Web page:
At the same time, it's possible that some some by-products of their dangerous vocation are arriving at our city landfill.
Despite safety problems with similar operations at other prisons, however, the federal Occupational Safety and Health Administration has not even inspected the Tucson recycling program, according to OSHA spokesman Roger Gayman in Phoenix.
It remains unclear why inspections haven't taken place; nearly a week after being contacted by this newspaper, Federal Bureau of Prison officials have not provided information about the Tucson computer recycling program.
The medium security Federal Correctional Institution-Tucson is one of seven facilities across the United States with such operations. The also list includes far-flung prisons from Elkton, Ohio, and Lewisburg, Pa., to Texarkana, Texas. Administered by a branch of the Federal Bureau of Prisons called Federal Prison Industries, the program's business contracts are handled by a government-owned corporation called Unicor. Customers have included state and local governments, along with computer industry giants such as Dell Inc.
Under these outside contracts, Unicor uses about 1,000 hammer-wielding prisoners to dismantle used computers, which releases dangerous metals including beryllium, lead, cadmium and barium. Exposure to those toxins can cause nervous-system damage, and prostate or lung cancer. Nor are their amounts insubstantial; a single television or computer monitor can contain up to four pounds of lead.
By contrast, modern recycling systems use automated crushers and sophisticated environmental controls. So long as prisons avoid investing in this equipment--and cling to their primitive processes--inmates will likely continue facing unacceptable health risks, critics charge. "Prisoners are one of the most vulnerable populations in the United States," says Sheila Davis, executive director of California's Silicon Valley Toxics Coalition. "Now they are being asked to process large amounts of dangerous material without being fully protected. That is just wrong."
When her group targeted the prison recycling program in Atwater, Calif., they started "getting quite a few letters from prisoners saying they were being exposed to hazardous materials and asking for information," Davis says. "They were using sledgehammers to smash cathode ray tubes. And whatever system they're using at Atwater is probably very similar to what they're using at other facilities," including FCI-Tucson.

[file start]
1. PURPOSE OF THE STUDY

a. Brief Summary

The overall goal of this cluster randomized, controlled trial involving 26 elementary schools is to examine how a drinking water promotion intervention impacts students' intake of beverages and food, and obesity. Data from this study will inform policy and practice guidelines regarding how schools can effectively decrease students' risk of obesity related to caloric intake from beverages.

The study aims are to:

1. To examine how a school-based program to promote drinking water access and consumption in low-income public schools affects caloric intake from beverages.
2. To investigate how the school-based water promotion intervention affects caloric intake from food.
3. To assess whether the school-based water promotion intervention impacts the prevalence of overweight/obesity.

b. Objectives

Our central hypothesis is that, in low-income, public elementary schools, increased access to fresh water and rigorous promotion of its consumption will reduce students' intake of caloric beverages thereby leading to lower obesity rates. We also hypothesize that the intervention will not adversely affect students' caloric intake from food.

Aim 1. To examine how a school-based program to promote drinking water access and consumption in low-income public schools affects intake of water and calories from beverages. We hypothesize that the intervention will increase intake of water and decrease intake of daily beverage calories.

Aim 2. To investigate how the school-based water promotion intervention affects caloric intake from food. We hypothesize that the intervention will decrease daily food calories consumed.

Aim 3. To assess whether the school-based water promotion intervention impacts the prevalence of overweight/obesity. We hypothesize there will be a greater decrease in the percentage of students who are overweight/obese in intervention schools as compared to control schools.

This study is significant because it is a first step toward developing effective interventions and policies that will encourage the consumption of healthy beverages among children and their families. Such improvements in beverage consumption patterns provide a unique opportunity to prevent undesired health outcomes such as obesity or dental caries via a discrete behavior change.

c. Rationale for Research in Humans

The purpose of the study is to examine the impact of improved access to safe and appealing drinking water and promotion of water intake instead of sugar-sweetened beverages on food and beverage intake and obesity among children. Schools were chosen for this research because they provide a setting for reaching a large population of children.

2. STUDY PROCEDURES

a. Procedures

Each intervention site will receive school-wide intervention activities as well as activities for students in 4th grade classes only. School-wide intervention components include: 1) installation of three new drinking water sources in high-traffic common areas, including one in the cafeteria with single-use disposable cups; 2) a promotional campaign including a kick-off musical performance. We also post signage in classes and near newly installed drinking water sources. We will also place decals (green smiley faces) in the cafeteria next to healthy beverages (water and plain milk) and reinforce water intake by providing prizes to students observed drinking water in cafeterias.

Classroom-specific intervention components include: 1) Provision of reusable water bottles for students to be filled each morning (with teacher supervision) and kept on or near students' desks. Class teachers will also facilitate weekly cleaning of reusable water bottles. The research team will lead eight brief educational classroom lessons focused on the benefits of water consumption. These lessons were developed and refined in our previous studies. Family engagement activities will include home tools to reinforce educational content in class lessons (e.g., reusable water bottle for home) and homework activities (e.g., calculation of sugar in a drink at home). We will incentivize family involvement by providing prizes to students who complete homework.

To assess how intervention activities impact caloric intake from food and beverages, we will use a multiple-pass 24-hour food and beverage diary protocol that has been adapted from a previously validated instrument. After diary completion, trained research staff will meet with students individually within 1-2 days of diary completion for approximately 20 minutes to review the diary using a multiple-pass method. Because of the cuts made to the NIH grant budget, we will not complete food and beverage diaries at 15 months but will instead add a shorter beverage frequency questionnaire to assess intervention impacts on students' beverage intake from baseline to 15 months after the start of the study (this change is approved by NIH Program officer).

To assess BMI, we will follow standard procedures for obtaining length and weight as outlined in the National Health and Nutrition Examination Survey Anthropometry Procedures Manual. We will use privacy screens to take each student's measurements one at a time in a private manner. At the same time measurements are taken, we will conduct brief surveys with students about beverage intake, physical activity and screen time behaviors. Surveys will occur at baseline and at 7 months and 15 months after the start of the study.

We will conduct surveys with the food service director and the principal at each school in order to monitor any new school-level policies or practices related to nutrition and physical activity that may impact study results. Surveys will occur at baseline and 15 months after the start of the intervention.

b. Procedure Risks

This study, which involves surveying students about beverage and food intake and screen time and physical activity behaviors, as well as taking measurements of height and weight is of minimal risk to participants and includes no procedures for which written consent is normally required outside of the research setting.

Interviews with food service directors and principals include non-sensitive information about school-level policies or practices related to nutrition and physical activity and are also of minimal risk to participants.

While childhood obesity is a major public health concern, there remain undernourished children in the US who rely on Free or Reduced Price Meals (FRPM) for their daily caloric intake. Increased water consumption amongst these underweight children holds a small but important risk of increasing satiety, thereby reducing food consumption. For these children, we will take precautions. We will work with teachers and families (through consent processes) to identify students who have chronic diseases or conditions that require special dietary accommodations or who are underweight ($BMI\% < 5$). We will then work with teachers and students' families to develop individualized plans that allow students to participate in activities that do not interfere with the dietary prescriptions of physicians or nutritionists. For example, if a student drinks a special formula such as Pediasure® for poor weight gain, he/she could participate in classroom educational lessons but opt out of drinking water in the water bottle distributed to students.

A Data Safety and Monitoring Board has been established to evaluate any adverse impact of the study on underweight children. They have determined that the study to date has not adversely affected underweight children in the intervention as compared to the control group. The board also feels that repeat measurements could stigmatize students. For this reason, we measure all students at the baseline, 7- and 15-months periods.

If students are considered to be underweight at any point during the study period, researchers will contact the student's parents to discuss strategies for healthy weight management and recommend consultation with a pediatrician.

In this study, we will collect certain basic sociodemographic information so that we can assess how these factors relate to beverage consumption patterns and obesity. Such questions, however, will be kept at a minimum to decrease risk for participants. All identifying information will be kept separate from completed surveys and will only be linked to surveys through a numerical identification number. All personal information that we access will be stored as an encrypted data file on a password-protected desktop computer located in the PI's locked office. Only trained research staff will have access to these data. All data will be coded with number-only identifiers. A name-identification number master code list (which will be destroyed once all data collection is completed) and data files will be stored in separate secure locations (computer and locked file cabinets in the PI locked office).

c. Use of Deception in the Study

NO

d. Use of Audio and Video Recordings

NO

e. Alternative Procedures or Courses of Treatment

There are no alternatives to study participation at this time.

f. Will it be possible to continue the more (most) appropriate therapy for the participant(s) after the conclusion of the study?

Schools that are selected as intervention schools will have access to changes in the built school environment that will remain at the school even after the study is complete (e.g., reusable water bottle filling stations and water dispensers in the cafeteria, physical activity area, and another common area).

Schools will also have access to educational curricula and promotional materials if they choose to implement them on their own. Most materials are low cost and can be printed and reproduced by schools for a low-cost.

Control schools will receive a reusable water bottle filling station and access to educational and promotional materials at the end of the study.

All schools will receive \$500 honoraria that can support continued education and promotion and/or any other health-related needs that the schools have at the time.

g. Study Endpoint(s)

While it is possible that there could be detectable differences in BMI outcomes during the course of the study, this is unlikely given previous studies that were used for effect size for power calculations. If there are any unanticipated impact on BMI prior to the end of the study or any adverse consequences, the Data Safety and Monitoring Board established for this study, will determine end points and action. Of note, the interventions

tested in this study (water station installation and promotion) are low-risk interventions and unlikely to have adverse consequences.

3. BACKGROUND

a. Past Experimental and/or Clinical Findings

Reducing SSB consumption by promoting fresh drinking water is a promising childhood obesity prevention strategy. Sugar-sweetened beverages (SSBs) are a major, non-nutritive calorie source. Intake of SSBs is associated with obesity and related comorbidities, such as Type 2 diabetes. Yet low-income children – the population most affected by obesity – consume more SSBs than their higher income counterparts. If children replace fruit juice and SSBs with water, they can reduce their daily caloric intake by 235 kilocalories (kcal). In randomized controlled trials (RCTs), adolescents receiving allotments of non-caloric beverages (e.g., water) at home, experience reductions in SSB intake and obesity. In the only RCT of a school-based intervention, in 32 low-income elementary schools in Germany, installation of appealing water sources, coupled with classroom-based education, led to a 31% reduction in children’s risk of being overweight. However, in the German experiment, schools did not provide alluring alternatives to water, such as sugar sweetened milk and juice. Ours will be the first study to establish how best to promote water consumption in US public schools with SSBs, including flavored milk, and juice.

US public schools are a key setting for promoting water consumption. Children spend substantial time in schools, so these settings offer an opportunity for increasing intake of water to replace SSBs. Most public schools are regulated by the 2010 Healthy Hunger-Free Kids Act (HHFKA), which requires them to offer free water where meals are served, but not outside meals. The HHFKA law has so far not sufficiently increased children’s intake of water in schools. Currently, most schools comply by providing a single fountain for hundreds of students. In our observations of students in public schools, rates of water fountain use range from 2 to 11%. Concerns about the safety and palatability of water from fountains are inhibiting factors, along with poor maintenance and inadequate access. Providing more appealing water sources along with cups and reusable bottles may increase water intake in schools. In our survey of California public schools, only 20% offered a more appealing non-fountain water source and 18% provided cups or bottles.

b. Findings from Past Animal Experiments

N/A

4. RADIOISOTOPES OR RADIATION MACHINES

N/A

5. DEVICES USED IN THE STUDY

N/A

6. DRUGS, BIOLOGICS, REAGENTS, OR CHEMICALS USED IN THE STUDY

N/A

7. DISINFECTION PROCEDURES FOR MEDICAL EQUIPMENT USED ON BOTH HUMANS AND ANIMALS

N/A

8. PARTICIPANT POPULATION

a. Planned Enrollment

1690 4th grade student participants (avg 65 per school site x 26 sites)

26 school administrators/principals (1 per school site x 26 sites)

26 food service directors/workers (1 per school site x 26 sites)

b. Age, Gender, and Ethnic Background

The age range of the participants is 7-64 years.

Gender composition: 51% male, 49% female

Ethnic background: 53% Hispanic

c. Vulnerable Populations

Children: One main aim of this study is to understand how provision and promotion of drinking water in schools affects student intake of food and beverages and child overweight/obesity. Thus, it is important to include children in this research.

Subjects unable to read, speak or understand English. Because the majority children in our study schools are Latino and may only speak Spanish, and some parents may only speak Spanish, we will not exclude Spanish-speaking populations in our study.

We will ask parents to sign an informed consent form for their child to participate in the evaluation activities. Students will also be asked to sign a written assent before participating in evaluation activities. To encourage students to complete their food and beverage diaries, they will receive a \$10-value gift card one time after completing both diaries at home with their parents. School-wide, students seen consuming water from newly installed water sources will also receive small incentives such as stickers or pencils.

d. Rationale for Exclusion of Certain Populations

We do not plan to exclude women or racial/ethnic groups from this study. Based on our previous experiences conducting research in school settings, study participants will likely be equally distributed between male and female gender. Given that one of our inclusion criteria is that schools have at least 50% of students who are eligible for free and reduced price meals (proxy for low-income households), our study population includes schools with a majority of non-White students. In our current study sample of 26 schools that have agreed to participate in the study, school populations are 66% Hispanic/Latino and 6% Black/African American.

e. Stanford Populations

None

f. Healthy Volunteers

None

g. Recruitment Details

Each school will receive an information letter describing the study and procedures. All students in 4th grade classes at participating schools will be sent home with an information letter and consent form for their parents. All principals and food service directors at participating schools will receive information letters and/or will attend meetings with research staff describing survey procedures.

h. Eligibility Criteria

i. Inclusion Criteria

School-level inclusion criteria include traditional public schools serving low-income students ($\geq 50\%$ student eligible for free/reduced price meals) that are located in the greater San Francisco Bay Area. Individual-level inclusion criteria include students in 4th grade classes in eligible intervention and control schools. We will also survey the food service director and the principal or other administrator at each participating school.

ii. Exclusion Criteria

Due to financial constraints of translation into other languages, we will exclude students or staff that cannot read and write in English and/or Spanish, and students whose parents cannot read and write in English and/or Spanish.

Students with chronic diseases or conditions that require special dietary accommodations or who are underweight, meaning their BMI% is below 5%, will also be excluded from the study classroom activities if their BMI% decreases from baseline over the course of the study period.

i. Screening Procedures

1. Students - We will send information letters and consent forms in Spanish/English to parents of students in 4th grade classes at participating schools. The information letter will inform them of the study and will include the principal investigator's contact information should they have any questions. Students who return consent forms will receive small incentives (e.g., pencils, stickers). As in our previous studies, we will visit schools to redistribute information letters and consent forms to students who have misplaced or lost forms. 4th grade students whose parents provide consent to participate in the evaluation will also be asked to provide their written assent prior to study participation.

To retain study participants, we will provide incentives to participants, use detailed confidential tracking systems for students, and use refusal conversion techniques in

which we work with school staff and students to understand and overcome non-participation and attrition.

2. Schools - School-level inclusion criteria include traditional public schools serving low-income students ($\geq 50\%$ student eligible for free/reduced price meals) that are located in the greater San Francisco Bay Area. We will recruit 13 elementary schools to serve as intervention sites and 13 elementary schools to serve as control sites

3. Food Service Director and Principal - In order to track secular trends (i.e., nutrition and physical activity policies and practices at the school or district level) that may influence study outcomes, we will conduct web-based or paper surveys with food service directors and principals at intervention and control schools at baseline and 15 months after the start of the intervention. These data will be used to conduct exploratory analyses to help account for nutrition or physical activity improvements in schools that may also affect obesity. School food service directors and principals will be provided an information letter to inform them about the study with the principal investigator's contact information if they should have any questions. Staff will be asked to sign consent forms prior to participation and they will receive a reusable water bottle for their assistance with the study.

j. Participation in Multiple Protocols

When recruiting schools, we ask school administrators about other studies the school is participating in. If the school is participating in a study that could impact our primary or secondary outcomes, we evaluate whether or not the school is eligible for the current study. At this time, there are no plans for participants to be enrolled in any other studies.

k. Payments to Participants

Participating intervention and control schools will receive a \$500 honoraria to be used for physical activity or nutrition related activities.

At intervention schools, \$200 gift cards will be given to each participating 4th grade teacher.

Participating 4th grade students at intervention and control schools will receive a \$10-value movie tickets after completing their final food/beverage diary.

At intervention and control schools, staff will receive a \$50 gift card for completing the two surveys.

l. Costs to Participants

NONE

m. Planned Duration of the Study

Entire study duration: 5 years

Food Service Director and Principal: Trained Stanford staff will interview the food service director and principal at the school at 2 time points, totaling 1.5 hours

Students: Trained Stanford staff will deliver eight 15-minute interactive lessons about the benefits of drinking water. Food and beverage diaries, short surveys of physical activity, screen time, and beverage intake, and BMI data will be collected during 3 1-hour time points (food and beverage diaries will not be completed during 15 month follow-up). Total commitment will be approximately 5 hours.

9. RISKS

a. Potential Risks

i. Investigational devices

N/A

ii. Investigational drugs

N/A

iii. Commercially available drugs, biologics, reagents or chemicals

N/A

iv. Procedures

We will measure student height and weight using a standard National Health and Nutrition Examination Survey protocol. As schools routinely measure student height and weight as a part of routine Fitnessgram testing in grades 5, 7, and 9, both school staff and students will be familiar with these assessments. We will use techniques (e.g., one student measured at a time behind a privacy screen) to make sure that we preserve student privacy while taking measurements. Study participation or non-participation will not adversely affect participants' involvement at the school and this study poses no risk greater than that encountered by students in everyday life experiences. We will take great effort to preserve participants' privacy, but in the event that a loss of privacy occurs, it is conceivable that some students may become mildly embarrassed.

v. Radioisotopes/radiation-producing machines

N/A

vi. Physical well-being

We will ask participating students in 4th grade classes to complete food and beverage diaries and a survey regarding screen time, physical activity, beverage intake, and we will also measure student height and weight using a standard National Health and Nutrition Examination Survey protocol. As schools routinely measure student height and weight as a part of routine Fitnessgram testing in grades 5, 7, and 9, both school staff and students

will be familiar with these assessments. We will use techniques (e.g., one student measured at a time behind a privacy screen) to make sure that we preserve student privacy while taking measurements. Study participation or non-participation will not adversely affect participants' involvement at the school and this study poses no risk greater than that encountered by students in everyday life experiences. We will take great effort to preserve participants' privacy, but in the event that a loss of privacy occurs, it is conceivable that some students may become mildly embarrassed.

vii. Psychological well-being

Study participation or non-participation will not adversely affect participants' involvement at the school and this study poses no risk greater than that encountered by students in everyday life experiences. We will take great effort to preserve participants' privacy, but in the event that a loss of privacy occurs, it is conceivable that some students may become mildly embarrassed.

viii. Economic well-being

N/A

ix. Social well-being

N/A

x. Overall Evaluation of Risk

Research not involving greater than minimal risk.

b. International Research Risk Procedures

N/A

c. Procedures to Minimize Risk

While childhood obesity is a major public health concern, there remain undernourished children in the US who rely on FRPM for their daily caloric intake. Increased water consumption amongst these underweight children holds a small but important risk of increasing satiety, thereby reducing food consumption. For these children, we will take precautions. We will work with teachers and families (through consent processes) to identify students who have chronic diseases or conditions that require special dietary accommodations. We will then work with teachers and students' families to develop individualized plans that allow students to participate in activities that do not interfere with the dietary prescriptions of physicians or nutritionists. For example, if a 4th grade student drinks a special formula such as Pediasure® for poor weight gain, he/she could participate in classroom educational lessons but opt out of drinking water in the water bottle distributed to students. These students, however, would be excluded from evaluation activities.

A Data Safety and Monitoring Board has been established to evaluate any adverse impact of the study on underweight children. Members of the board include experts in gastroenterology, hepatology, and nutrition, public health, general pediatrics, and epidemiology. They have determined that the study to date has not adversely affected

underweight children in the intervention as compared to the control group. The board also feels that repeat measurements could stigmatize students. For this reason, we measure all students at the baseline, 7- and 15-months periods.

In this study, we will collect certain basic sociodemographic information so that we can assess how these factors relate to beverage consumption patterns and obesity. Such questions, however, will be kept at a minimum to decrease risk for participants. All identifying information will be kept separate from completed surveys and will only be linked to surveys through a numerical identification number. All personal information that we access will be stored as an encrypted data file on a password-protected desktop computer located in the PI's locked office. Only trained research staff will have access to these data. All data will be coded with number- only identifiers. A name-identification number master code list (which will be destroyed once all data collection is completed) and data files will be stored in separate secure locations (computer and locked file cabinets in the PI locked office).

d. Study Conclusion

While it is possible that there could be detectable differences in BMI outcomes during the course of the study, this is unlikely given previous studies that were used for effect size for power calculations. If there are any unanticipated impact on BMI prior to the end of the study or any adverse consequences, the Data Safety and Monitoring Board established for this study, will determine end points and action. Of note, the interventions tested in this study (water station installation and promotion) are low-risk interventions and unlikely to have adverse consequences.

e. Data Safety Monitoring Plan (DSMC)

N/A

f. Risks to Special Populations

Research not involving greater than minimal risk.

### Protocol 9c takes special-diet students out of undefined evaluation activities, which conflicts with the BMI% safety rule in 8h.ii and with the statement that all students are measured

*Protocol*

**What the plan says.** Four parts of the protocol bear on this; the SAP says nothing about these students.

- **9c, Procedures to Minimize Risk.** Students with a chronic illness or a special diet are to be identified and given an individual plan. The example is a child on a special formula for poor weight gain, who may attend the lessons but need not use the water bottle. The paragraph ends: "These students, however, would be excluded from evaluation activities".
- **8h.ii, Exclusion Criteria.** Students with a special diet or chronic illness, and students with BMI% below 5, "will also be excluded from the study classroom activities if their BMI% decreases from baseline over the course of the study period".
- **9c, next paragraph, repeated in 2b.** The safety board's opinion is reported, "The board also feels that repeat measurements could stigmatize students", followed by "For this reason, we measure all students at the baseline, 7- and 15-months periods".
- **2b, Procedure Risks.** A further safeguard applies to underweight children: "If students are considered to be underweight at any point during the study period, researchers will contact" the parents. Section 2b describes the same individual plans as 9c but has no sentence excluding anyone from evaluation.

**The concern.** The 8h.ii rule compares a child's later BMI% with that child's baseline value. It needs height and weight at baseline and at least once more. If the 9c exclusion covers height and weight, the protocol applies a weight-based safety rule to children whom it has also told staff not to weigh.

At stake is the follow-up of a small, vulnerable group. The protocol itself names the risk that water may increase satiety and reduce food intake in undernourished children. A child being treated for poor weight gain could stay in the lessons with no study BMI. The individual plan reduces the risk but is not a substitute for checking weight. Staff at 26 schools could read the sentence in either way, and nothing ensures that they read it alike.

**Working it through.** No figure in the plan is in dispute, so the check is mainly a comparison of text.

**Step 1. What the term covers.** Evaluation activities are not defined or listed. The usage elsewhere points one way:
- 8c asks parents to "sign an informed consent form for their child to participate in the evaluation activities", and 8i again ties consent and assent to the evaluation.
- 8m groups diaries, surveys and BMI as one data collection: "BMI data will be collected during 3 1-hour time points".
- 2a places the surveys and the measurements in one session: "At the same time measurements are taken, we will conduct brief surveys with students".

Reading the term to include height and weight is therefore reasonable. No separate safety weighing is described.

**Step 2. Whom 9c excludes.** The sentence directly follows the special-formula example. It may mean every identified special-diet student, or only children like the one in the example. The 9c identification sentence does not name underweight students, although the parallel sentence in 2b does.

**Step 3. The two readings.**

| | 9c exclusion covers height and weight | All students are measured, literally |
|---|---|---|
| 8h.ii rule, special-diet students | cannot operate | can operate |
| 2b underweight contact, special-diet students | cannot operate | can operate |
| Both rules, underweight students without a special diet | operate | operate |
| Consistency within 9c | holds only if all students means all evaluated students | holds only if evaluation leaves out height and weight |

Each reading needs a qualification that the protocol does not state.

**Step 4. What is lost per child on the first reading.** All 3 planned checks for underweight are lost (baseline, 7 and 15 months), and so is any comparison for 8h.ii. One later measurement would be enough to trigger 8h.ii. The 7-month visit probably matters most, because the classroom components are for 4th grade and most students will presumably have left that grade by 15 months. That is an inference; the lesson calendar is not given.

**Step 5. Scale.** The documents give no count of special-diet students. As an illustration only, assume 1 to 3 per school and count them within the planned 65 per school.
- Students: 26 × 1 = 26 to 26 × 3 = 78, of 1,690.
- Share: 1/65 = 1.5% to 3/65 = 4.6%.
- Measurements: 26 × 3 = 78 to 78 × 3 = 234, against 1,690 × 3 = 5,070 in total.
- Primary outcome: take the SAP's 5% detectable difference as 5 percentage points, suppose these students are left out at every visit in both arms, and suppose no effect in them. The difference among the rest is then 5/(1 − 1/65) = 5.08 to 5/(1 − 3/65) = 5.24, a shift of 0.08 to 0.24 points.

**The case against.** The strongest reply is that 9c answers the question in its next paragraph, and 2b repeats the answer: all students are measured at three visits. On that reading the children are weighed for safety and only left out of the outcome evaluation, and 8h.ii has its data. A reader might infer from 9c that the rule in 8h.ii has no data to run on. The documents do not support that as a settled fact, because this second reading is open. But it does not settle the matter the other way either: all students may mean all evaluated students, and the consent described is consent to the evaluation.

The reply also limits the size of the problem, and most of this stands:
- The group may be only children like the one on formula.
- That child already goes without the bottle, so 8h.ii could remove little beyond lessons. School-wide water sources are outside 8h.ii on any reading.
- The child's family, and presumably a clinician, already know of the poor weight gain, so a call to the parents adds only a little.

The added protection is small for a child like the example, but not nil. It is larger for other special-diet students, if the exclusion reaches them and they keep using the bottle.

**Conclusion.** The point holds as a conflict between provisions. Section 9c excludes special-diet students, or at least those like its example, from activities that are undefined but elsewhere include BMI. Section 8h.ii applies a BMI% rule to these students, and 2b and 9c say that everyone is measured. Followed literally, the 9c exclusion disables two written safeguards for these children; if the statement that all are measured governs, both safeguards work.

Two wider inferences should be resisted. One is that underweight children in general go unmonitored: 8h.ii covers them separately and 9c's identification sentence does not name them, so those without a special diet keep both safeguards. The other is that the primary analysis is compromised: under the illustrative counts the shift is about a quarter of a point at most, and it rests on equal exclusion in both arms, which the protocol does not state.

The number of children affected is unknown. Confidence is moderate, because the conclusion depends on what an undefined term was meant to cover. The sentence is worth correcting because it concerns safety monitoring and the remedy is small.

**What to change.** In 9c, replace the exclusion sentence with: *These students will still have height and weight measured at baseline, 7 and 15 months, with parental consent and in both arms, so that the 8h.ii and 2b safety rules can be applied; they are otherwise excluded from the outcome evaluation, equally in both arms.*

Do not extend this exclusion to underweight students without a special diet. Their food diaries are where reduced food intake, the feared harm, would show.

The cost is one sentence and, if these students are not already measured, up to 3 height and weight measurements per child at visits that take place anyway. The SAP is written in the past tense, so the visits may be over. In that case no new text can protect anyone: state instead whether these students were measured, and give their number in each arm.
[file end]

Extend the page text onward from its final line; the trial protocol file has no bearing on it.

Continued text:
Among those letters, one inmate reported that "Even when I wear the paper mask, I blow out black mucus from my nose every day. The black particles in my nose and throat look as if I am a heavy smoker. Cuts and abrasions happen all the time. Of these the open wounds are exposed to the dirt and dust and many do not heal as quickly as normal wounds."
Still, these risks were disclosed only after one worried prison official went public with his concerns. Leroy Smith was safety manager at federal facility in Phoenix before assuming that role at the Atwater prison in 2000. A year later, he requested heightened safety training for computer dismantlers, and asked that eating areas be relocated away from computer dismantling areas.
Due in part to public pressure from Smith's disclosures, and following a scathing report by the Silicon Valley Toxics Coalition, both Dell and the State of California canceled their contracts with Unicor.
Attempts to contact Smith were unsuccessful. His attorney, Mary Dryovage, didn't return a call to her San Francisco office seeking comment.
But according to The Modesto Bee, Smith reported dust from toxic metals drifting throughout the recycling factory. The newspaper also noted that Smith's own records detail growing metal concentrations in prison workers from September 2002 to March 2003. One inmate's lead levels rose from 3 micrograms per liter to 9 micrograms per liter, while another experienced barium level increases from 59 micrograms per liter to 120 during that time. While by themselves these levels aren't considered hazardous, Smith voiced concerns that those metals could eventually concentrate in inmates' bodies.
Because of his complaints, last year the independent Office of Special Counsel prompted the Federal Bureau of Prisons to investigate Atwater's recycling program. A subsequent BOP report substantiated many of his allegations, noting that inmates in the computer recycling area were subjected to unsafe levels of cadmium and lead for at least 80 days. The report was signed on June 13 by BOP Director Harley Lappin, who cited "a substantial likelihood that a violation of law, rule or regulation and a substantial and specific danger to public health or safety has occurred." Disciplinary action against several prison officials is pending.
Since Smith became a whistleblower, his allegations have been echoed at the prisons in Ohio and Texas. But inaction at both facilities suggests that no serious inquiry will take place at FCI-Tucson. That's according to Jeff Ruch, executive director of Public Employees for Environmental Responsibility. "We drew attention to the fact that (BOP) didn't even seem interested enough to investigate those two," he says.
Ruch charges that used air filters are simply "thrown in the trash and go to your landfill. And they contain all kinds of things that aren't supposed to be in a general landfill." At the same time, he says ventilation in computer recycling areas is often poor, and that inmates break glass cathode tubes while they're still boxed, which may prevent glass shards from spreading but does little to reduce exposure to toxic metals.
In all, Ruch calls the recycling program a cultural throwback, "hearkening to the old days when inmate labor involved prisoners and hammers."